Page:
Russia’s economy continues to do better than expected with industrial production falling only 0.5% y/y in July as after six months of war business adapts to the new conditions and put in a small gain in seasonally adjusted terms, Rosstat reported on August 24. Inflation also continues to fall thanks to traditional summer deflation
Industrial production’s slight decrease was far less than the forecast contraction of -2.3% from analysts and since the beginning of the year industrial output is up 1% compared to the same period a year earlier.
Seasonally adjusted and in monthly comparison, industrial production increased for the first time since the beginning of the year by 1.2% versus June. In June, industrial production fell by 2.4%.
This stands in stark contrast to the controversial Yale report that claims Russia’s economy has come to stand still.
“It is noteworthy that Rosstat improved its estimate of industrial production growth in 2021 from 5.3% to 6.4%, and the high base effect forced it to worsen its assessment of dynamics in the first half of 2022: growth by 1.3% instead of 2.0% due to “pre-war” January and February,” The Bell reports.
The surprising industrial production report comes on top of good results from S&P manufacturing and services PMI indices, which both showed accelerating expansion in June and July and the panellist in the survey are increasingly optimistic about the prospects for the full year. The services PMI in particular expanded by 54.7%, the fastest pace in a year.
Amongst the sectors the extractive industries and oil refining put in noticeable gains as metals are largely not sanctioned and oil exports have managed to find new markets to take up nearly all the slack. There was also a rebound in pharmaceuticals, microelectronics and the textile industry, due to the outflow of foreign competitors, The Bell reports.
Surprisingly, even the auto industry rebounded, showing a decline in dollar terms of 58% after 66% in May, nevertheless the volume of cars being produced and sold remains at about a tenth of pre-war levels. In mid-August, AvtoVaz announced the restoration of a five-day working week, and on the eve of the return to the Vesta conveyor with airbags.
“The figures suggest that the fall in Russia’s GDP will not be as deep as it seemed in March-April. In the first half of the year, the economy contracted by 4%, the Central Bank predicts 4-6% for the year,” The Bell reports. Alexander Isakov, an economist at Bloomberg Economics for Russia, says the data confirms the forecast for a 3.5% fall in GDP – one of the mildest predictions from all observers that range between 4% and 6% contraction.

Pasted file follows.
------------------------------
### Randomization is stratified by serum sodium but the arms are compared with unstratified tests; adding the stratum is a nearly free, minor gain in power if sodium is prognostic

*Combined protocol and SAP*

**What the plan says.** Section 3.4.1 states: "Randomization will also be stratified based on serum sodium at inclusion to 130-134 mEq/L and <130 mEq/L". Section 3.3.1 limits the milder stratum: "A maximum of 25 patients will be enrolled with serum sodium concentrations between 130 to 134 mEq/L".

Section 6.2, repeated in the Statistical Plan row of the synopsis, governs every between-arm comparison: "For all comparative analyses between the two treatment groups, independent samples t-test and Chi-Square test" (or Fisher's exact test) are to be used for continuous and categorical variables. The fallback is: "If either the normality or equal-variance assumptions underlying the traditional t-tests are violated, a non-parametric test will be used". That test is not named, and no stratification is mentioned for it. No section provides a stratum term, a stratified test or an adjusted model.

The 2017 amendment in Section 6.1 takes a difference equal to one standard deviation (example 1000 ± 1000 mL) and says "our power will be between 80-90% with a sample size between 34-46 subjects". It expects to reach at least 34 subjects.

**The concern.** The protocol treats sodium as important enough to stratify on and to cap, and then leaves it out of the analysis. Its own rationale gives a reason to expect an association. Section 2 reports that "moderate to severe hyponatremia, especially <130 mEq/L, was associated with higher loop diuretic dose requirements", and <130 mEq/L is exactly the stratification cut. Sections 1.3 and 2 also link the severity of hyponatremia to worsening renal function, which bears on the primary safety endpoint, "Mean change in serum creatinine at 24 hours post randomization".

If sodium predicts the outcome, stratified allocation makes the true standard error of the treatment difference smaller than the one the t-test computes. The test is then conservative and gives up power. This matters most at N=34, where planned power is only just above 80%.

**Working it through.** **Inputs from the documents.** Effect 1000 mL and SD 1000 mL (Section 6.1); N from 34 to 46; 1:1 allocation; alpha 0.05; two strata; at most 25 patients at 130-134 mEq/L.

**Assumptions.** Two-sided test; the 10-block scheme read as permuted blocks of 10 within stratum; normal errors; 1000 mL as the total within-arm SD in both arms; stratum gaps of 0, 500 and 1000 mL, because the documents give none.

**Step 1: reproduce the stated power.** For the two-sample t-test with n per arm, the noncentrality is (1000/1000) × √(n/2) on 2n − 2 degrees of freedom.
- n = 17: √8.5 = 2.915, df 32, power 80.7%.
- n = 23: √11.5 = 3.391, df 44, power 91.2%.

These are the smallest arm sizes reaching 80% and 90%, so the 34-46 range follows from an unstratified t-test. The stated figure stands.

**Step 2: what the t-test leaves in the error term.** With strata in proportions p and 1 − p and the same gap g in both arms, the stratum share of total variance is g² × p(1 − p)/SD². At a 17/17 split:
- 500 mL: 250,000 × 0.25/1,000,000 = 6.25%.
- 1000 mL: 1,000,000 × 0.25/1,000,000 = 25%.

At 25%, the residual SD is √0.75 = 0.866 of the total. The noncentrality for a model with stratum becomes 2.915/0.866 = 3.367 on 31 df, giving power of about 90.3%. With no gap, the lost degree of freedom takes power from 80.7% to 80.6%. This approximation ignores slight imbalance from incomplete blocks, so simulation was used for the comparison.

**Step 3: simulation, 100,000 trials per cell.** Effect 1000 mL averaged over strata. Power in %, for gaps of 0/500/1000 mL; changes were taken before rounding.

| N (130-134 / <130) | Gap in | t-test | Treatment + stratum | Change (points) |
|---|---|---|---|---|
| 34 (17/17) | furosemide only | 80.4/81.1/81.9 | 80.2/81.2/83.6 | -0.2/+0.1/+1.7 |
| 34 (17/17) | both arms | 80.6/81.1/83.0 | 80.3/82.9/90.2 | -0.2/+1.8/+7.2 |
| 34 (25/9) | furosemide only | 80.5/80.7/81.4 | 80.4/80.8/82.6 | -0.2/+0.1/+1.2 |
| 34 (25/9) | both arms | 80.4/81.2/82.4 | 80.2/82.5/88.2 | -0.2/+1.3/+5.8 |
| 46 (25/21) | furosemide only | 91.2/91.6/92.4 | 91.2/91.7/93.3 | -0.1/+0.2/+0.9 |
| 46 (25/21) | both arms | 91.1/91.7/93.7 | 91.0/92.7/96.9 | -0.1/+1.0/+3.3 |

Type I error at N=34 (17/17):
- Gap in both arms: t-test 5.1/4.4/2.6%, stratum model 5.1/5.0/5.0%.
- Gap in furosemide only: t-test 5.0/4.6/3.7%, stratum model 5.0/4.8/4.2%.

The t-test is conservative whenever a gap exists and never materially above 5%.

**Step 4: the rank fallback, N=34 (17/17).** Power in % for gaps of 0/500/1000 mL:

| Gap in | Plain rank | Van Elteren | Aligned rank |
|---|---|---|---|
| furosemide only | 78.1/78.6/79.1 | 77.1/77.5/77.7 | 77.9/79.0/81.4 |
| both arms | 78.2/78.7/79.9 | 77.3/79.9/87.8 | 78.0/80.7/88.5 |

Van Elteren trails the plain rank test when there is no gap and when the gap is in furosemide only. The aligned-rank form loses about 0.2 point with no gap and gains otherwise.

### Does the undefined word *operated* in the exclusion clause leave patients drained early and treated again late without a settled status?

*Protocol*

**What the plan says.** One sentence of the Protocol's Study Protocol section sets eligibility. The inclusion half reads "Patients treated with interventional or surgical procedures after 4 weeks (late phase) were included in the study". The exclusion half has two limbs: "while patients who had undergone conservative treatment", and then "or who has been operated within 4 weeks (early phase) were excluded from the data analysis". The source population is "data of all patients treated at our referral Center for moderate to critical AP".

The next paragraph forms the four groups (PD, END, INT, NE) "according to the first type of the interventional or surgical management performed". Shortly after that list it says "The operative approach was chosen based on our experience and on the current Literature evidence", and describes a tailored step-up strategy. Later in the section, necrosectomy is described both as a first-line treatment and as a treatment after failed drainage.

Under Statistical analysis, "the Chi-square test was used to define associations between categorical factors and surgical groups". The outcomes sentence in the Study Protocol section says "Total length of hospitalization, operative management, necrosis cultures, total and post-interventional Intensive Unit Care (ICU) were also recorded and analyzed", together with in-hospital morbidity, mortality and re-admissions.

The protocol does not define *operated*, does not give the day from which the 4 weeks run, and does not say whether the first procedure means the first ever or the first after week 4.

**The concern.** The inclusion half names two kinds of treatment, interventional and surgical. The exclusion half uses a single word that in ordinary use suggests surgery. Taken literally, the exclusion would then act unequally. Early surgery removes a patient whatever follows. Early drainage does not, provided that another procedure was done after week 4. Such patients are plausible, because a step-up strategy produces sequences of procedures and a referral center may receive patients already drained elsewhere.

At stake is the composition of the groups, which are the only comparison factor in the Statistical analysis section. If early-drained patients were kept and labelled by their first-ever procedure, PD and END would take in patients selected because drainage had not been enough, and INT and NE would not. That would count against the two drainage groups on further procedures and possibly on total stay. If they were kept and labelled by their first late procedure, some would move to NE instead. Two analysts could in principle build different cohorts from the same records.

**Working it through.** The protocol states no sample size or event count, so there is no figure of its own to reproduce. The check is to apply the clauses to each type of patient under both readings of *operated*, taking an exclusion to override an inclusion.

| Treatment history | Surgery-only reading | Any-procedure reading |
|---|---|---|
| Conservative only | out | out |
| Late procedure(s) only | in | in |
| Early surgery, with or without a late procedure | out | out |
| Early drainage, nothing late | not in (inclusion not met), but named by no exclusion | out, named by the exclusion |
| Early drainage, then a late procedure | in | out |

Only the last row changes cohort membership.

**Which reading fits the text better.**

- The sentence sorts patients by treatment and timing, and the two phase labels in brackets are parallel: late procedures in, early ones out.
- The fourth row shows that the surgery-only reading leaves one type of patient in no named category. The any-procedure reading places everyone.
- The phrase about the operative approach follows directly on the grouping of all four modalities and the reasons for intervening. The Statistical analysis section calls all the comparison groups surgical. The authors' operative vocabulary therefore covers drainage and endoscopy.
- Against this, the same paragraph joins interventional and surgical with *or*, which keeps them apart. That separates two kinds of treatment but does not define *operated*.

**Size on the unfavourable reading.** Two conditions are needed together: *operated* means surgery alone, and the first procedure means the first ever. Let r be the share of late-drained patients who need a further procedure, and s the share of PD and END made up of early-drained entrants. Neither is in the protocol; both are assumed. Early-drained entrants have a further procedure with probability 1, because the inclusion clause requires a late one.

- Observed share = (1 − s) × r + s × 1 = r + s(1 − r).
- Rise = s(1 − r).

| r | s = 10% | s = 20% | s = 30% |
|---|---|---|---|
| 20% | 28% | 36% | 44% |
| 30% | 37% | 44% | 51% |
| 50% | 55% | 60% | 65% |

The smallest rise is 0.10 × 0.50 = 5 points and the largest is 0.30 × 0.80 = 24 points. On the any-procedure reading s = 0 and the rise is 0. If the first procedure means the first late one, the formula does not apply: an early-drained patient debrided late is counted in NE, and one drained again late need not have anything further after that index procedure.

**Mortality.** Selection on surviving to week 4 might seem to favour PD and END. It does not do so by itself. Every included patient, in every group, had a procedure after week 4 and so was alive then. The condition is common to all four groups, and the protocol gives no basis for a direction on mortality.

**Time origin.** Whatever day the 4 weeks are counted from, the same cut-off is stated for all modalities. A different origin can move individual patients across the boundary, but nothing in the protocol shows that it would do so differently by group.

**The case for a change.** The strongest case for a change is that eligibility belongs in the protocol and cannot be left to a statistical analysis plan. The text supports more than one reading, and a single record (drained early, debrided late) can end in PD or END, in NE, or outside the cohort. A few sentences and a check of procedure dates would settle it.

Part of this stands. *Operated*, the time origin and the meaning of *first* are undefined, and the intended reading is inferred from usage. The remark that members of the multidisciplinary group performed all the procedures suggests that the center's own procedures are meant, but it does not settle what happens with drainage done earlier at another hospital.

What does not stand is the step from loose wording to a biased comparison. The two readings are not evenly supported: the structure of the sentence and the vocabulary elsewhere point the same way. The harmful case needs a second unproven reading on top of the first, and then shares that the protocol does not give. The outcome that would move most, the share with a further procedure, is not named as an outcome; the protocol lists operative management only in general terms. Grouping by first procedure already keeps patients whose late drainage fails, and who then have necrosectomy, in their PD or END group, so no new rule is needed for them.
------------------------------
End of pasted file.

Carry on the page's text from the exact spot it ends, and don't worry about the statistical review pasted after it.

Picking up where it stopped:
At the same time Rosstat also reported that deflation continues that will fuel growing fears that Russia might get trapped in a deflationary spiral.
Deflation takes hold in Russia. After runaway inflation this spring, the Russian economy is lurching toward the opposite extreme. For the second month running, the country has recorded deflation. Prices are falling due to a strong ruble and a sharp decline in demand: Russians are apparently anxious about another crisis and are starting to save. For the economy, falling prices are an alarming sign, but after the traditional summer depression of food prices passes in the autumn, others argue that inflation will rise again.
The populations expectation for inflation is for it to fall from the current 14.6% to 12%. (chart) There was no change in the population’s expectations, except for the very poorest groups that believe it might increase in the autumn.
Russians’ median inflationary expectations for the next 12 months increased by 1.2 percentage points to 12% in August getting close to the figures of June–August 2021, the central bank said on August 24. According to the central bank, the expectations increased only in the group of respondents without savings, with the lowest income respondents’ expectations rising most. The expectations of respondents with savings decreased for a fifth month in a row. The short-term disinflation risks for the economy increased, while in the medium term, pro-inflationary risks prevail, the authority said.
By August 22, prices were down 0.15% after 0.13% deflation in the week to August 15 and 0.08% in the week to August 8. Taking into account the fact that in June and July there was also deflation (0.35% and 0.39% respectively), deflation for all three summer months is practically guaranteed.